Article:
Larry hit Rook with enough force that he felt it inside the armor. It wasn’t concussion-inducing force, or even particularly painful, but solid. He grabbed for a good hold on Rook’s armor, but missed the wings. The Frog suit’s claws scraped all the way down Rook’s sides, and for a second Larry thought he felt the armor give, but then it ripped out of the suit’s grip.
He fell, and hit the ground. It wasn’t a big deal.
The suit could easily take a forty foot drop. It was made for it. The hind legs hit first, absorbing the hit. The front legs followed, doing the same while all the legs adjusted position to balance. Larry hit a button, sending the suit after the glowing red dot that indicated Rook.
The suit twisted and turned quickly enough that Larry couldn’t remember if the suit was designed to prevent the user from turning so quickly he blacked out. If not, he thought, that would be something to add.
Rook hadn’t hit the ground, but he didn’t seem to be in good shape. As Larry turned, he seemed to pull out of a dive, but when he came around, aiming in Larry’s direction, he didn’t seem to be able to fly straight. The display inside Larry’s helmet showed a white line indicating where Rook’s heading would take him. The longer Rook flew in one direction, the more curved the line became.
Not that Larry stayed in one spot to observe. He set the Frog suit to close, and close quickly. As Rook’s line adjusted to point at Larry instead of just to his side, and as the suit’s guns fired, the Frog suit hopped twice.
By the second hop, he was nearly underneath Rook’s suit.
He could have jumped again, but he decided to give the crowd a good finish.
Leaning back, he fired the tongue gun. What appeared to be a giant black ball of spit shot out of the Frog’s mouth, engulfing Rook’s chest, and hardening.
Rook stopped firing as his beak dipped downward, following the line that now led from his body to the mouth of the Frog suit.
Larry didn’t wait. Grabbing the line in his hands as Rook passed over him, braced himself, and made a long, low jump.
The line tightened substantially while he was still in the air, pulling him backwards. He hit the ground, and landed on his back, sending showers of sparks as he was dragged across the concrete.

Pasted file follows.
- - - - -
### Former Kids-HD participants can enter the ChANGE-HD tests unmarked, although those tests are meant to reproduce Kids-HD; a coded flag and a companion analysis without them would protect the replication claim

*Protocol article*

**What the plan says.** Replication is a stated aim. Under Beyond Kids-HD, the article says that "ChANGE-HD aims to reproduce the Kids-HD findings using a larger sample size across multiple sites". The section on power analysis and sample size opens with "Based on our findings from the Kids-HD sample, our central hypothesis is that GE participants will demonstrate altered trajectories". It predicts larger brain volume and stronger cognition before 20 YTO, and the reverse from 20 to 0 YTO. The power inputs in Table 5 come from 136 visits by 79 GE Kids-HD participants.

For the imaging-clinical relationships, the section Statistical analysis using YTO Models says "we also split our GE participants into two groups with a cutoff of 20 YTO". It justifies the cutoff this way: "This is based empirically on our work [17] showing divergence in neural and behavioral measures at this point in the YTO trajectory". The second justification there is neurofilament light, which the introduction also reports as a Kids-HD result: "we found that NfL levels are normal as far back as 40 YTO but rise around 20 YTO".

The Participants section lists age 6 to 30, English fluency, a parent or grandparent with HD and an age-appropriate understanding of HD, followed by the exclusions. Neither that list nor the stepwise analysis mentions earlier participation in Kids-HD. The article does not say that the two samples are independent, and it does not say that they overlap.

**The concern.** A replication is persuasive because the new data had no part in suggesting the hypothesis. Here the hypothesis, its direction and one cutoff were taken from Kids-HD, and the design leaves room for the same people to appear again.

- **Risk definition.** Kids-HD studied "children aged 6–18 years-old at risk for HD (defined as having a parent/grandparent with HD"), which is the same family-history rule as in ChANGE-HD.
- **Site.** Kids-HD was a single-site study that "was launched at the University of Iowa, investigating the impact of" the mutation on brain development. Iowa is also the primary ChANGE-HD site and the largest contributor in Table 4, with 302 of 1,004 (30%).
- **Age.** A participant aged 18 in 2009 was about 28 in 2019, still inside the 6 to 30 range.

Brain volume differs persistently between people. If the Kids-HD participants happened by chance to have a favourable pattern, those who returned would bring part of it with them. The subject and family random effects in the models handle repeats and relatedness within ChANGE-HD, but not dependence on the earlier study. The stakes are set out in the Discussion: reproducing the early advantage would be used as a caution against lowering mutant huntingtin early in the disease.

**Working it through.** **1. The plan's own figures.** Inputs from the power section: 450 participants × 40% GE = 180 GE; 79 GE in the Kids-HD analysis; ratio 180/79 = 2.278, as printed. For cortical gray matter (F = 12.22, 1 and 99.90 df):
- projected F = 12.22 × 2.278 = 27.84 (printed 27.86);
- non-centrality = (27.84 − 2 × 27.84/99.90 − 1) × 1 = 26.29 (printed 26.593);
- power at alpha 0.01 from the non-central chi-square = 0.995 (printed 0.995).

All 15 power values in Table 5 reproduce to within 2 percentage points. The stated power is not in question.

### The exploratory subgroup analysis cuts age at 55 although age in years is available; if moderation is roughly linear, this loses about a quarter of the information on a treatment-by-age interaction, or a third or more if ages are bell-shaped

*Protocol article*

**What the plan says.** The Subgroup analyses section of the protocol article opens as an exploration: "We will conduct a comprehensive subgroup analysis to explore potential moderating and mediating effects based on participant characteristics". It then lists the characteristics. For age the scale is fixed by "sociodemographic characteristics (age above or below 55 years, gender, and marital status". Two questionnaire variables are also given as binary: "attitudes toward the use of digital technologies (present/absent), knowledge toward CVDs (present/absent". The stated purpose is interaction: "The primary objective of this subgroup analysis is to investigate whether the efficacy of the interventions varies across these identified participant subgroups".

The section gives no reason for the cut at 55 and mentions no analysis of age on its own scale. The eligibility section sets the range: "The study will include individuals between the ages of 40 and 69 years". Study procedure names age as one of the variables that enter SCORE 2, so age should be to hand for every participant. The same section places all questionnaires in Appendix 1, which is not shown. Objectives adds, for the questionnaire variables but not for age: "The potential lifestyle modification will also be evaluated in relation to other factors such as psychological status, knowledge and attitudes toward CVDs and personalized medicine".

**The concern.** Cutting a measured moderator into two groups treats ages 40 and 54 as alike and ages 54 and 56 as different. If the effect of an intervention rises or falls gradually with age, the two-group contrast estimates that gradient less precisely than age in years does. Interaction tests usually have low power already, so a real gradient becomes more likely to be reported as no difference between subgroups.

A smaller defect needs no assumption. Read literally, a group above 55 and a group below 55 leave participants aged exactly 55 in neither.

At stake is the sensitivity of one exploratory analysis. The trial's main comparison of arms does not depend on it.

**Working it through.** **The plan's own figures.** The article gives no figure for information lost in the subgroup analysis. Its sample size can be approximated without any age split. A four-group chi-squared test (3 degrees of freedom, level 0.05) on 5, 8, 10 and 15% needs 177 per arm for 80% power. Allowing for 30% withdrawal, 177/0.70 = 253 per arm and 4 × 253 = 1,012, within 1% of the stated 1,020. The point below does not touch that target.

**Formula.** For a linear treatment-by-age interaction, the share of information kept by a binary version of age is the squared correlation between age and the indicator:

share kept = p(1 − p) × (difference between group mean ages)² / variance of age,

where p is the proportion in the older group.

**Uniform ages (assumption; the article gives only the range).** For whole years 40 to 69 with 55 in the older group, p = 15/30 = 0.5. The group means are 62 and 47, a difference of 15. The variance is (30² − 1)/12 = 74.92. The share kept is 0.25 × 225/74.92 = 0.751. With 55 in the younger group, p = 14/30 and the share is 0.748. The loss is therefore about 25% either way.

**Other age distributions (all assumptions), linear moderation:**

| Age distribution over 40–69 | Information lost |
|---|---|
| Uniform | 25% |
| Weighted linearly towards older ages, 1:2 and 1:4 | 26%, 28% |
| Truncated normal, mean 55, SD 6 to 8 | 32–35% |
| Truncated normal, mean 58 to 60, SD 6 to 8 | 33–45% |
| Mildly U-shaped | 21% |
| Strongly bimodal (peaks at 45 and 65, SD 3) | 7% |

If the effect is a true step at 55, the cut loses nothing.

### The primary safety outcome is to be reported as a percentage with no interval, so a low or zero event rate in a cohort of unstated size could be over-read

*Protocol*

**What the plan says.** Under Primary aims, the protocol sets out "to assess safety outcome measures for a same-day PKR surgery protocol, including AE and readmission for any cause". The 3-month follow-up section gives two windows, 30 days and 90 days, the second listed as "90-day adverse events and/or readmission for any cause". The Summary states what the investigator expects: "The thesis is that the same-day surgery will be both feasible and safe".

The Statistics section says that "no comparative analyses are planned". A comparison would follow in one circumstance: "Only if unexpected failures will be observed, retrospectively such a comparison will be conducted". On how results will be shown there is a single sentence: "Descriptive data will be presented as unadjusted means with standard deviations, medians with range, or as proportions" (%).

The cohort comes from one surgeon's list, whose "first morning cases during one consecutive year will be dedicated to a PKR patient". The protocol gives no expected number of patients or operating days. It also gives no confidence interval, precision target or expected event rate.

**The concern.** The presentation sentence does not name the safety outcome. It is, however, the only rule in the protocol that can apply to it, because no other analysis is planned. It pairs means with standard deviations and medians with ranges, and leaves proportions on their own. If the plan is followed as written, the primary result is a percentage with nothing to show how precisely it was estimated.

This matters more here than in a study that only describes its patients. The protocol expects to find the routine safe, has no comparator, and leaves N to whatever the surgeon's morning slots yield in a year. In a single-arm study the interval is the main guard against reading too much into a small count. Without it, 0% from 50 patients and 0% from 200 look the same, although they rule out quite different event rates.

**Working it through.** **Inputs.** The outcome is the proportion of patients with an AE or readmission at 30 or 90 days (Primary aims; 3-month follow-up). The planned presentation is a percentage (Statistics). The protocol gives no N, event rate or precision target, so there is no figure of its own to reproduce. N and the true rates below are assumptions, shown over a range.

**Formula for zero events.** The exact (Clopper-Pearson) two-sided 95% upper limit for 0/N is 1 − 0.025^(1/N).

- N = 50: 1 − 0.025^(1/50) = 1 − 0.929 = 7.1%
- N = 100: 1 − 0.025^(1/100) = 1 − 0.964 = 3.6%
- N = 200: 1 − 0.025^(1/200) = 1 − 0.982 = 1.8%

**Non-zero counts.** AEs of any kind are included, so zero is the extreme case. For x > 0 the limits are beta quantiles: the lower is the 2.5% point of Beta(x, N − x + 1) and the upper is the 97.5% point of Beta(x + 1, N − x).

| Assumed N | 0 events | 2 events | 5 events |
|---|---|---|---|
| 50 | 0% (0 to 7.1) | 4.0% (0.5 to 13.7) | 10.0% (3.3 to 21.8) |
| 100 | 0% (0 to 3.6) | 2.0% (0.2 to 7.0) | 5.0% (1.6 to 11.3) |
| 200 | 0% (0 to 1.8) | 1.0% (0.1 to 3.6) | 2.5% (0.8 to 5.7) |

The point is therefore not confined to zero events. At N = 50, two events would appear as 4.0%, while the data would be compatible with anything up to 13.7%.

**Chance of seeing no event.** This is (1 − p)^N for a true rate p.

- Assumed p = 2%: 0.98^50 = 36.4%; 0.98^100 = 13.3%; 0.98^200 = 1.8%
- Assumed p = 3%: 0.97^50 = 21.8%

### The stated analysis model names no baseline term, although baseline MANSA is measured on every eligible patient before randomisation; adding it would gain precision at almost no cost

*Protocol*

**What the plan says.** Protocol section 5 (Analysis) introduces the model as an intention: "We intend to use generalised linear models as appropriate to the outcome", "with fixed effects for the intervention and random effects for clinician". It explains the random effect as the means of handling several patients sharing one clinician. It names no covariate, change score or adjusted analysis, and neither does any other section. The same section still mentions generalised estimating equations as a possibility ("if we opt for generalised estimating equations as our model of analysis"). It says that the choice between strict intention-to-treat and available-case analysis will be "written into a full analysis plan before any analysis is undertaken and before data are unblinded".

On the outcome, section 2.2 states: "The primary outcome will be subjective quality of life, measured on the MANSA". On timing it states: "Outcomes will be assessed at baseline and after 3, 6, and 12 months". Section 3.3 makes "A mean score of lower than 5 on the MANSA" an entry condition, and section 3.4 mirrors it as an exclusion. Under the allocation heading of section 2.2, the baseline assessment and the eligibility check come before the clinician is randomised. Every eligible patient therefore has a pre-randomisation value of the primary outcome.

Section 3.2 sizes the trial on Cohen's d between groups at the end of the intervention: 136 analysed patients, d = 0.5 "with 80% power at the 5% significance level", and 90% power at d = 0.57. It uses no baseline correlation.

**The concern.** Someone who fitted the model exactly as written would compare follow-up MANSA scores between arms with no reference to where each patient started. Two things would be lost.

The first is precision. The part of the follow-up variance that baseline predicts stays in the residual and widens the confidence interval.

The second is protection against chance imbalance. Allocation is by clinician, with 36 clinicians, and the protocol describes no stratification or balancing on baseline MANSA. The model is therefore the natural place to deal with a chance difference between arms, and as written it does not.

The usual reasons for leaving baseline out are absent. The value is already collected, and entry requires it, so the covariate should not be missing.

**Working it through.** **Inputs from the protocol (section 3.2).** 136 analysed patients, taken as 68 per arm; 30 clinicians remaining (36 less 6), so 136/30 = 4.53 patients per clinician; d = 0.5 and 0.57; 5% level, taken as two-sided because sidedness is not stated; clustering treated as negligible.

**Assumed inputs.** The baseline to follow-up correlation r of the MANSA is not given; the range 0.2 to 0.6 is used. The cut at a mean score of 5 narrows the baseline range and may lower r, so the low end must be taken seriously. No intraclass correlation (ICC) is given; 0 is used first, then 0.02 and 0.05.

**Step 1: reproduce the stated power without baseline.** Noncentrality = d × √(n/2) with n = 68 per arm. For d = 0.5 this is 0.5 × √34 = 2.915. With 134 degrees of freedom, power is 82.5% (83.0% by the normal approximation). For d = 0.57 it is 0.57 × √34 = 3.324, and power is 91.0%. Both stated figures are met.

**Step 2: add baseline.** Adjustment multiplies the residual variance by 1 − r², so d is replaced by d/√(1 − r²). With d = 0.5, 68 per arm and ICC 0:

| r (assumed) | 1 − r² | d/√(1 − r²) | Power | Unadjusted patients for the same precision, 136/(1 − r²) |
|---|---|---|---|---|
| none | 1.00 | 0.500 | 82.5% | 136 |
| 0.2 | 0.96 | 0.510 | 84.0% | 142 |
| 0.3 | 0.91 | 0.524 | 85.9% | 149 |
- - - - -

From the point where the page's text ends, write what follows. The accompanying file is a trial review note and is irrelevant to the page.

He didn’t even have time to mutter a curse before Rook slammed into the ground behind him.
Larry pulled himself up, and ran. The suit turned step into a ten foot leap. He reached Rook as Rook pulled himself into a sitting position.
The bird beak had bent a little off center. One of the wings had been twisted in a way that reminded Larry of a clothes hanger more than anything else.
Rook seemed to become more aware then, pulling up one arm, and firing the gun hanging under it.
The bullets hit the Frog suit’s legs. Larry hit Rook’s helmet with one of the Frog’s clawed fists, knocking him on his back.
Bullets sprayed everywhere. Larry ignored them, reaching down toward Rook’s chest armor, aiming for jagged rip where the Frog’s claws had made it through earlier.
“I surrender! Stop! I surrender!”
Larry stopped. He stood up and stepped back. “You got it.”
Over the loudspeakers, the announcer said, “It appears that Rook has surrendered. We’ve received confirmation from the referee. The Frog will continue to the next part of the tournament. Rook will not. Let’s give a big hand to the winner.”
He barely needed to say it. The crowd was already cheering.
Two members of the security team appeared along with a golf cart with a red cross painted on it.
One of the security guards helped Rook to his feet.
“Frog,” Rook said.
“You’ll lose next time.”
Larry watched as one of the security guards helped Rook to sit on the cart. “I’ll be waiting for that.”
The crowd continued to cheer even as the golf cart carried Rook away.
He went back to his suite by the same dark corridor he’d taken to the fight. He could have had the arena’s doctors check him over. He could have gone to one of the arena’s bars. Instead when one of the arena’s tuxedoed employees said, “Once the doctors check you over, I can take you around the luxury box suites. There are always people who want to meet the winners.”
Larry had shaken his head even though the guy couldn’t see it. “Nah. I gotta check the armor for problems. Just let me know when my next bout is, okay?”
He spent the next two hours in the suite’s workshop replacing damaged panels, and checking for hairline cracks. Lim was out, so he turned on the television for some noise, listening to the fights as they occurred.
Alexis won his match, fighting in what the announcer called the “July 26 Armor.” Larry wondered if he should ask what the name meant.
When he’d done all he could for the suit, Larry called Cheryl and asked when they could talk.
“I’m free for a little while. Let’s take a walk outside. Meet me near the front of the arena?”
“Sure,” he said.
He barely had the chance to hang up the phone when someone started knocking on the door. He left the workshop, and went into the main suite. Looking through the peephole in the door, he saw a tall, white haired man wearing a blue suit.
Worse, he recognized the man. It was Gerald Cannon—Man-machine himself.